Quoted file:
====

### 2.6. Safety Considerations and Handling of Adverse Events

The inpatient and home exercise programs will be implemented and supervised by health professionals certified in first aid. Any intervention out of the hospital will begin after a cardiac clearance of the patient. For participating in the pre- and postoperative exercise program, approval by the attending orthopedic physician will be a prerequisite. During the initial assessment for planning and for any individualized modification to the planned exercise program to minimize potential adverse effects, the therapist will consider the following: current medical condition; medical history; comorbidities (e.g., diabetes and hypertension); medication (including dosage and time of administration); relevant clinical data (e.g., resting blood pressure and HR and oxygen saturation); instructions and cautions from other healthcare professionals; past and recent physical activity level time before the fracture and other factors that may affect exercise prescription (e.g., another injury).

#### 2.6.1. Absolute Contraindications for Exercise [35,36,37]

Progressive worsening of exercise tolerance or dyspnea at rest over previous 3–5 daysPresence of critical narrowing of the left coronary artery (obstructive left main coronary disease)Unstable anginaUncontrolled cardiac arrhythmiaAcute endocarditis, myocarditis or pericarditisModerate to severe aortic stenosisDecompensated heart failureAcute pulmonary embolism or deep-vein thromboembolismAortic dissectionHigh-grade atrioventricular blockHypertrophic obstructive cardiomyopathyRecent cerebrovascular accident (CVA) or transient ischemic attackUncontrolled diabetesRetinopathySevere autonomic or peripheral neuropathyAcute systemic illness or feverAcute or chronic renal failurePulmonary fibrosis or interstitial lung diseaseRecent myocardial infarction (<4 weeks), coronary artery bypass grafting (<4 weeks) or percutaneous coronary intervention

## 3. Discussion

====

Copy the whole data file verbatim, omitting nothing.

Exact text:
### 2.6. Safety Considerations and Handling of Adverse Events

The inpatient and home exercise programs will be implemented and supervised by health professionals certified in first aid. Any intervention out of the hospital will begin after a cardiac clearance of the patient. For participating in the pre- and postoperative exercise program, approval by the attending orthopedic physician will be a prerequisite. During the initial assessment for planning and for any individualized modification to the planned exercise program to minimize potential adverse effects, the therapist will consider the following: current medical condition; medical history; comorbidities (e.g., diabetes and hypertension); medication (including dosage and time of administration); relevant clinical data (e.g., resting blood pressure and HR and oxygen saturation); instructions and cautions from other healthcare professionals; past and recent physical activity level time before the fracture and other factors that may affect exercise prescription (e.g., another injury).

#### 2.6.1. Absolute Contraindications for Exercise [35,36,37]

Progressive worsening of exercise tolerance or dyspnea at rest over previous 3–5 daysPresence of critical narrowing of the left coronary artery (obstructive left main coronary disease)Unstable anginaUncontrolled cardiac arrhythmiaAcute endocarditis, myocarditis or pericarditisModerate to severe aortic stenosisDecompensated heart failureAcute pulmonary embolism or deep-vein thromboembolismAortic dissectionHigh-grade atrioventricular blockHypertrophic obstructive cardiomyopathyRecent cerebrovascular accident (CVA) or transient ischemic attackUncontrolled diabetesRetinopathySevere autonomic or peripheral neuropathyAcute systemic illness or feverAcute or chronic renal failurePulmonary fibrosis or interstitial lung diseaseRecent myocardial infarction (<4 weeks), coronary artery bypass grafting (<4 weeks) or percutaneous coronary intervention

## 3. Discussion